The task for global governance in dealing with climate change is to focus on the interconnectedness between carbon dioxide emissions, standards of living and global ecological limits. The interdependence between countries makes the global commons, or carbon sinks, a shared economic resource as well as an unprecedented global environmental crisis, because economic growth worldwide increases the atmospheric concentration of energy-trapping gases, thereby amplifying the natural "greenhouse effect" that makes the Earth habitable.
There are three political problems related to capacity, responsibility and effort in shaping the new global rules.
First, with China and India beginning to influence the global agenda, a resolution of the differences has become more difficult because all the powerful countries recognize the strategic importance of access to limited global ecosystem services for economic growth. The issue is intensely complex because the way the global goal is defined and collective action shaped through a rule based approach will have differentiated implications for countries.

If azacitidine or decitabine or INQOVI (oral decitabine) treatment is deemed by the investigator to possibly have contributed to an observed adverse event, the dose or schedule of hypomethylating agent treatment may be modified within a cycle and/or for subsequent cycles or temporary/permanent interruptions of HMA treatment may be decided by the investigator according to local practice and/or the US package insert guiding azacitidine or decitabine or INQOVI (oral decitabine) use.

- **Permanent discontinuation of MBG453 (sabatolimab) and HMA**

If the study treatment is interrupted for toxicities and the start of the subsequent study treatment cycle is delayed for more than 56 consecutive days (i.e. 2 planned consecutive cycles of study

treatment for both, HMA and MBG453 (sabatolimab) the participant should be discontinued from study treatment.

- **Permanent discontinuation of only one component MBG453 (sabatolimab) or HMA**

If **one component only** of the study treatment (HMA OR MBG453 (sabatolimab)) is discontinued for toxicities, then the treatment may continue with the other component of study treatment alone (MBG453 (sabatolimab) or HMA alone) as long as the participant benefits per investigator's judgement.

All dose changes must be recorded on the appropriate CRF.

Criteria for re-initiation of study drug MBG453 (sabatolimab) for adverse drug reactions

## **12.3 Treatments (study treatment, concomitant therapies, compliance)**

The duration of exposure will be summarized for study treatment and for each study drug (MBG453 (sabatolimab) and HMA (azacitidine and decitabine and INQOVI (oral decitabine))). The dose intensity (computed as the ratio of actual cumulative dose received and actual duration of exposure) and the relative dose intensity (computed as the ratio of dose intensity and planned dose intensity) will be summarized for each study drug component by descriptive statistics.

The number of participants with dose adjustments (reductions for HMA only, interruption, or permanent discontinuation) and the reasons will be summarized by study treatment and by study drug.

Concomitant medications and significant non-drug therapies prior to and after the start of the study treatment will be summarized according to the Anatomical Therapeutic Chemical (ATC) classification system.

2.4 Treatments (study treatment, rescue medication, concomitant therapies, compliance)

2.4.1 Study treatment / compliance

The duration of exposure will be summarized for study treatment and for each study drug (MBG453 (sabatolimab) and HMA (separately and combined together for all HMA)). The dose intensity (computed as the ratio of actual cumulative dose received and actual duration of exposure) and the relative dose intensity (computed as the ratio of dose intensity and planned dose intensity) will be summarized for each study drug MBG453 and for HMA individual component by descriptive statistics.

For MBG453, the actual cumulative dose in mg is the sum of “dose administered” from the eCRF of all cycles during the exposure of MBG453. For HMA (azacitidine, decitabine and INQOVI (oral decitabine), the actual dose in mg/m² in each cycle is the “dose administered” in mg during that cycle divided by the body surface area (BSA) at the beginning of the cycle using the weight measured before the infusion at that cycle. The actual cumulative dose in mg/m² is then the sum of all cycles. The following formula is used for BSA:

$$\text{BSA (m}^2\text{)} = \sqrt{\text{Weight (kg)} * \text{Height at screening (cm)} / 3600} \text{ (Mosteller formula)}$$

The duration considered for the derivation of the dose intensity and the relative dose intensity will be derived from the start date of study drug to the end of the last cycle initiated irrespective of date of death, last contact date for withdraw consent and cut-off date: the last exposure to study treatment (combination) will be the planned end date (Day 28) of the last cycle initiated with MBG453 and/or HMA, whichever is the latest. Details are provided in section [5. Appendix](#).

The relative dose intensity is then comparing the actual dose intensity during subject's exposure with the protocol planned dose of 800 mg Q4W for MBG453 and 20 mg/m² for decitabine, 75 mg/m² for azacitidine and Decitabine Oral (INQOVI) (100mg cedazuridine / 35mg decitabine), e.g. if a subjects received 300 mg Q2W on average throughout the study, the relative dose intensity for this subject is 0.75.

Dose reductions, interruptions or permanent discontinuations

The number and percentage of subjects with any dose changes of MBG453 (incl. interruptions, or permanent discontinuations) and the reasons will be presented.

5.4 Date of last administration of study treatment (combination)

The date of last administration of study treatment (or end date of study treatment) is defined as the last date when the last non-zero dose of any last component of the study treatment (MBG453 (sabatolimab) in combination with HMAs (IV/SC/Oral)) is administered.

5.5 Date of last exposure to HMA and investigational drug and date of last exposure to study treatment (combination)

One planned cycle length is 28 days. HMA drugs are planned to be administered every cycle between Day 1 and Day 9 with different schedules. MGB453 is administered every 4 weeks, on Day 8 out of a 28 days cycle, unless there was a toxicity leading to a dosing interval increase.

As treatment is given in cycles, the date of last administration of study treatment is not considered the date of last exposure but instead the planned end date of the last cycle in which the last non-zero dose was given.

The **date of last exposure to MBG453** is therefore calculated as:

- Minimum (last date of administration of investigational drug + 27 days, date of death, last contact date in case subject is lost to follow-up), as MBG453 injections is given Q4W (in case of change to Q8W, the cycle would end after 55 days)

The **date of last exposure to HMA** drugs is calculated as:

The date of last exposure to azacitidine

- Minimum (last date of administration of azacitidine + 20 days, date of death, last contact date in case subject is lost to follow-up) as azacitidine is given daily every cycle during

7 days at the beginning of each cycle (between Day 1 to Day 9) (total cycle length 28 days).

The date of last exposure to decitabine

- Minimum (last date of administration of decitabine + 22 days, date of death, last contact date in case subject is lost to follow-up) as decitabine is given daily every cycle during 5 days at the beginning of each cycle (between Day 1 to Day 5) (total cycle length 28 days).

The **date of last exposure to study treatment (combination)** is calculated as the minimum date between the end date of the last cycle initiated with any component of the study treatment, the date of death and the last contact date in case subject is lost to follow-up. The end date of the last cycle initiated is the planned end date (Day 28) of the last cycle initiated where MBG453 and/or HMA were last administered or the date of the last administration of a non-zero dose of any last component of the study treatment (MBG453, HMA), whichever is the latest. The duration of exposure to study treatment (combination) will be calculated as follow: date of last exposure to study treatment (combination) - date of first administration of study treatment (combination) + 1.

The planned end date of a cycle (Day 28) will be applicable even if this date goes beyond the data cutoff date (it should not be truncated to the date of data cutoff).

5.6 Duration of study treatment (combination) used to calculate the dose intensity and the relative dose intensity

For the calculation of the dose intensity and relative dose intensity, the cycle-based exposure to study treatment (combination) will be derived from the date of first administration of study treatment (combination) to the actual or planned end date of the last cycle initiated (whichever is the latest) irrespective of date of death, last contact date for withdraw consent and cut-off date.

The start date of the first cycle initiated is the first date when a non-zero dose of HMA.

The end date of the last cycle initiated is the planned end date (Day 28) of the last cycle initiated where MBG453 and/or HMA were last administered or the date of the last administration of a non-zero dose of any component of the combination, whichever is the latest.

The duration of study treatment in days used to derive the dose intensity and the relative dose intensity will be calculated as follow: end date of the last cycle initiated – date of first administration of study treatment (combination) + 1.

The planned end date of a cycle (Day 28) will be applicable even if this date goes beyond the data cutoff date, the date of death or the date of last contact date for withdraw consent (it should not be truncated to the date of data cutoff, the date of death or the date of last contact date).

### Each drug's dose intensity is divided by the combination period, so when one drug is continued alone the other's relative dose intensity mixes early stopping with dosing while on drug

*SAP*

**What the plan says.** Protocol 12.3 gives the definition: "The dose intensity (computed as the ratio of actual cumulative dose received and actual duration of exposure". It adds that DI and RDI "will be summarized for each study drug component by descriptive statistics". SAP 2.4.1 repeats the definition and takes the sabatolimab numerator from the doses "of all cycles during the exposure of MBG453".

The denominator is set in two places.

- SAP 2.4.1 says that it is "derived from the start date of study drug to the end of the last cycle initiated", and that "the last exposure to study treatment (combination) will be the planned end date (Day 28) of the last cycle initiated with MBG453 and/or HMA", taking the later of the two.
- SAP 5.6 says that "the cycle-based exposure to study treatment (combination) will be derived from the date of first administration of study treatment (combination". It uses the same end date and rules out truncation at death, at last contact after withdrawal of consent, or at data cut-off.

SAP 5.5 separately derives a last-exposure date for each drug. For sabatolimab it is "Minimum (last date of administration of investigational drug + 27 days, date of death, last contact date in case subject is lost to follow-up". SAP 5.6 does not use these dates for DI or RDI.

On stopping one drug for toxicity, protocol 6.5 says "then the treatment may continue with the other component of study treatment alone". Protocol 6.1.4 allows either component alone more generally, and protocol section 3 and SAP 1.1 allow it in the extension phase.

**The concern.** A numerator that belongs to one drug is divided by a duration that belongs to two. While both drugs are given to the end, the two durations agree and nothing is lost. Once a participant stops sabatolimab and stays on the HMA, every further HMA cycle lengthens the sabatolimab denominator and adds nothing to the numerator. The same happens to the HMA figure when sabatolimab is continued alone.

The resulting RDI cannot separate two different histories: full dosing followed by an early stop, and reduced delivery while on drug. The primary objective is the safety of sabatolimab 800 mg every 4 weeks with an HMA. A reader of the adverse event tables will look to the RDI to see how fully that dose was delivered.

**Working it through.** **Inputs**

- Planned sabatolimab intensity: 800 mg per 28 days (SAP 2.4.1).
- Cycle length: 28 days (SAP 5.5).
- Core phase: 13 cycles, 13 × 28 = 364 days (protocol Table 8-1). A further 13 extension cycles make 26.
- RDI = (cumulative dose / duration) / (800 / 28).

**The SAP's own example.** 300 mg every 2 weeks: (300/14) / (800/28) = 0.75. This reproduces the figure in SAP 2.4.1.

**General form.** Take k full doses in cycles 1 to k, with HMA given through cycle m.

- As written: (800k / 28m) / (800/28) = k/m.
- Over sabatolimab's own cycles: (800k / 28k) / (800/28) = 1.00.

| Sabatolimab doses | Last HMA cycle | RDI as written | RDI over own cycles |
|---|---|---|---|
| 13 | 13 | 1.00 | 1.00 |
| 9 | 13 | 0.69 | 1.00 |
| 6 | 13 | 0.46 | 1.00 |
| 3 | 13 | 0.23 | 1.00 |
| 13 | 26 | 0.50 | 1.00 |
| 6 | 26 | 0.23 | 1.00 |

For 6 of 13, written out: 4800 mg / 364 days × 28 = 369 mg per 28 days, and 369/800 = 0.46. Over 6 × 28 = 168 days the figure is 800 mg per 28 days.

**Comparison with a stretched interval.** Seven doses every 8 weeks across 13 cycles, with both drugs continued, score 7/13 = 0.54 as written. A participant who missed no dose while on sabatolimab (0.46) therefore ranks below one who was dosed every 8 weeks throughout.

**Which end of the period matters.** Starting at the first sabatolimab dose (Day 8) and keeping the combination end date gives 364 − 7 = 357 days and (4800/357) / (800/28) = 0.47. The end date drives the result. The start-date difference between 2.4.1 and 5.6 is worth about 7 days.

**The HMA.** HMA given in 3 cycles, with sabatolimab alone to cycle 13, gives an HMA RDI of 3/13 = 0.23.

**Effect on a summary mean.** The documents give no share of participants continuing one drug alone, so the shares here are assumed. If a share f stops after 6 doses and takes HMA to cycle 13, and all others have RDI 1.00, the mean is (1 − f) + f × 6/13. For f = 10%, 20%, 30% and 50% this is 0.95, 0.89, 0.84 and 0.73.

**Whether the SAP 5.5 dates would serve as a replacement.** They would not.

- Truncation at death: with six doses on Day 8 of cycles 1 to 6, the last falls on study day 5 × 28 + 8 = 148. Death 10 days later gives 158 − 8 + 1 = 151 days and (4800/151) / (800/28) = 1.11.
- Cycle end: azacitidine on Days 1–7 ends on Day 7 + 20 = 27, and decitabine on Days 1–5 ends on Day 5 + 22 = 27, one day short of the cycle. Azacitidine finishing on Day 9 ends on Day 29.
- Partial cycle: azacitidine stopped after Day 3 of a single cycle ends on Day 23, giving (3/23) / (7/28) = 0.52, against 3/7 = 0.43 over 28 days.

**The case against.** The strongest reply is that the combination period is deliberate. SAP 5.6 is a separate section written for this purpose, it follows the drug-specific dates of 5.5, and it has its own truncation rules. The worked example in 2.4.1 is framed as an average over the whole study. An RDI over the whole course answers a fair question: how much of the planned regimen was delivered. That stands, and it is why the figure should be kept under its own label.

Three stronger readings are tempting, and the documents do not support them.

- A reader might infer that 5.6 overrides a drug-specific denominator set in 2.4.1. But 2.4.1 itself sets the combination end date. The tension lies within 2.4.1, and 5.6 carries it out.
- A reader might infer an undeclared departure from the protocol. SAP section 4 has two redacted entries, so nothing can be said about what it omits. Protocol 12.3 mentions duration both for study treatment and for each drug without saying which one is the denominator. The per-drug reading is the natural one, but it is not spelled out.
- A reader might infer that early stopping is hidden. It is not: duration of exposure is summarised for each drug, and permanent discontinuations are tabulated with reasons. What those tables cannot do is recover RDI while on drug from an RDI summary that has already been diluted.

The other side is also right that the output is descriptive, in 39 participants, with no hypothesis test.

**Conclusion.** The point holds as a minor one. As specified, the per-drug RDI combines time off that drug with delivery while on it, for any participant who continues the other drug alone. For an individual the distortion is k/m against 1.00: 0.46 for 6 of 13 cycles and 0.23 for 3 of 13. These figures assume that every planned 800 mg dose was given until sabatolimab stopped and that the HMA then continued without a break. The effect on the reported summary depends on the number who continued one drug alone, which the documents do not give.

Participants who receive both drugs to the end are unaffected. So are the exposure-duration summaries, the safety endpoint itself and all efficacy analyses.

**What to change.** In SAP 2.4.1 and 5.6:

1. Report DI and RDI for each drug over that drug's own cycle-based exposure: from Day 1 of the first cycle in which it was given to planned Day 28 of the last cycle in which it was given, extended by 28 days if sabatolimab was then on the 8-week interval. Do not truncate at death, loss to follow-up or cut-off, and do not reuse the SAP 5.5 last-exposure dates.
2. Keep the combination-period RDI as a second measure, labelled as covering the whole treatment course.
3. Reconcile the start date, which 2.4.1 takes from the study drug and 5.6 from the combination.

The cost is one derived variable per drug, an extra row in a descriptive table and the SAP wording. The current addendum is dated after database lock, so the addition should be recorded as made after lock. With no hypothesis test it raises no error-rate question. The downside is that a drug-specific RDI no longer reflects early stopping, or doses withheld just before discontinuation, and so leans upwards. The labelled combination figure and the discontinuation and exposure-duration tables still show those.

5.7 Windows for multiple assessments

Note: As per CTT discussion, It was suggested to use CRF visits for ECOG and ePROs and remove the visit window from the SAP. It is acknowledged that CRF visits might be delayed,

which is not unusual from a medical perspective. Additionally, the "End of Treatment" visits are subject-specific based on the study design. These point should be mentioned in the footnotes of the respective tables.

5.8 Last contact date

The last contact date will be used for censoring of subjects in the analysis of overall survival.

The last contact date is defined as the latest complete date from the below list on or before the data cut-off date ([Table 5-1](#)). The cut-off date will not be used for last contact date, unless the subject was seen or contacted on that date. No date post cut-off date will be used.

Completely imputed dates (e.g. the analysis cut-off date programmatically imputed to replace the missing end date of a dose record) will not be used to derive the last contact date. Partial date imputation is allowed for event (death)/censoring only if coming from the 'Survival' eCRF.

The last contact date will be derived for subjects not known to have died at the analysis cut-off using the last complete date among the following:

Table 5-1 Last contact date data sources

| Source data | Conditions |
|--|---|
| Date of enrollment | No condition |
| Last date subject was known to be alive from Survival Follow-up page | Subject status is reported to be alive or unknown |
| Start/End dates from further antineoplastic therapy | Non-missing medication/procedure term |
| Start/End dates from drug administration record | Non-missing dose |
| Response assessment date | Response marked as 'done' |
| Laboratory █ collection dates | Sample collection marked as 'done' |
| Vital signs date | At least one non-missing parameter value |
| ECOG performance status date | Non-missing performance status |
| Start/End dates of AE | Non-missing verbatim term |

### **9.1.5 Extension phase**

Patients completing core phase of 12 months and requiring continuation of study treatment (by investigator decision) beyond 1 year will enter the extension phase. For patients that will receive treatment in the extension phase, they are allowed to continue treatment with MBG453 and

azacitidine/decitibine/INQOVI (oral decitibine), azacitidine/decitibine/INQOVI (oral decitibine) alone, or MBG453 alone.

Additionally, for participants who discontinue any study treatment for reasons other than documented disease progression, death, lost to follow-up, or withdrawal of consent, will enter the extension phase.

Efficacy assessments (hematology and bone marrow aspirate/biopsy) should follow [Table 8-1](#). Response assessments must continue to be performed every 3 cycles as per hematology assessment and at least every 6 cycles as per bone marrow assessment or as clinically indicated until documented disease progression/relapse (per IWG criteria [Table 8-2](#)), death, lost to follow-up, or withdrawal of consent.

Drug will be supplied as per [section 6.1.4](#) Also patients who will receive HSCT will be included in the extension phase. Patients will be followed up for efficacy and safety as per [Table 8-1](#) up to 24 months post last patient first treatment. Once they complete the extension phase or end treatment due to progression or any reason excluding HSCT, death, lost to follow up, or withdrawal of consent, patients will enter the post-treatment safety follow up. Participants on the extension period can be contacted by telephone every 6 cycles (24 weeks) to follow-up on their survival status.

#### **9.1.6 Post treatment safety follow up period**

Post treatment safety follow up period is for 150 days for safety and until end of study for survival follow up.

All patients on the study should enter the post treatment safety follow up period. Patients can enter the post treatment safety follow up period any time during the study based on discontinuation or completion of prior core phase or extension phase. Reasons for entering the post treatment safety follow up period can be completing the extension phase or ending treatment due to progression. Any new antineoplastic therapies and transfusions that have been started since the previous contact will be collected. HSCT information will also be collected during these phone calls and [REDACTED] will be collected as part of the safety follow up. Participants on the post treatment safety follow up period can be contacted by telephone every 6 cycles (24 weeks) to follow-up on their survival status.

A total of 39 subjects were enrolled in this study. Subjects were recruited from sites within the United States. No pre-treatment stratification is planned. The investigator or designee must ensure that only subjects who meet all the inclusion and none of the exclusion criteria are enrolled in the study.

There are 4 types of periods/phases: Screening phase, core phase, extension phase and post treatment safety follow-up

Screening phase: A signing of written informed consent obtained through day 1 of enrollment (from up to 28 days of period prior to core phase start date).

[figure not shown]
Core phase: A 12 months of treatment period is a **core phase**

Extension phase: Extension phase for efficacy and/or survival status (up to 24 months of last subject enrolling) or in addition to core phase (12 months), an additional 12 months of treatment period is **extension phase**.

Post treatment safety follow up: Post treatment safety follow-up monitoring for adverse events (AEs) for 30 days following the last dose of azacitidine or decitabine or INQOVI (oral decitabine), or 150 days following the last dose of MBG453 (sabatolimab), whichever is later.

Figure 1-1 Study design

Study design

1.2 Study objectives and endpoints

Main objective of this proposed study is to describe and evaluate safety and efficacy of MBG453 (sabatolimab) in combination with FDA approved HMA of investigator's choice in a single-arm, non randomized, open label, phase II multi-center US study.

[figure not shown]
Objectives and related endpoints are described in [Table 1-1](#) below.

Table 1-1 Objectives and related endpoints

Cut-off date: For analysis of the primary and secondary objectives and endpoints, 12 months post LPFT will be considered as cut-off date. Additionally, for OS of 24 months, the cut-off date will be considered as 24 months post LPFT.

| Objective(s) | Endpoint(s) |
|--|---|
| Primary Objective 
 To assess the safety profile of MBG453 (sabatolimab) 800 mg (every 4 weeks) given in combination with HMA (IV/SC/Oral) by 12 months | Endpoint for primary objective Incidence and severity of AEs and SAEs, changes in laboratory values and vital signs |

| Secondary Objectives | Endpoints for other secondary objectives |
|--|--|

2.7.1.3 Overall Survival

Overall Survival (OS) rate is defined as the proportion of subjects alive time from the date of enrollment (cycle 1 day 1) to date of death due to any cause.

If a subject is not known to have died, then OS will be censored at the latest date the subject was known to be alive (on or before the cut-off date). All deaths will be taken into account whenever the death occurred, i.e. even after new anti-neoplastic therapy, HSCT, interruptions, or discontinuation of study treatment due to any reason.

Second, the scale of emissions from different countries have in the past and are expected to grow in the future at different rates, and an assessment of countries’ responsibility will vary depending on the point in time and the manner at which it is assessed. For example, global emissions grew from 36 to 48 Gt. CO2 eq. from 1990 to 2010, with faster growth occurring in developing countries. However, over two-thirds of global emissions of carbon dioxide occurred in industrialized countries in the period after 1970, and they account for more than half the increase in global emissions since 2005. As countries take on new commitments there may not be a meeting of minds, as in the case of the trade negotiations, because a qualitative concept will have to be converted into criteria on how the effort will be shared between countries.
Third, as climate change is caused by the concentration of GHGs in the atmosphere the effect of the current framework, shaped by developed countries based on annual GHG emissions cuts, would be to sanction cumulative increases in atmospheric GHG concentrations, and sharing the global carbon budget alone will ensure stabilization of concentration levels. Just as the principle of common but differentiated responsibilities and respective capabilities shaped deliberations under the climate regime between 1992 – 2012 without coming to a common understanding, the meaning of the terms “under the Convention” and “applicable to all” will dominate the design of the new climate regime, and it is likely that there will again be no consensus in achieving the objective of the Convention.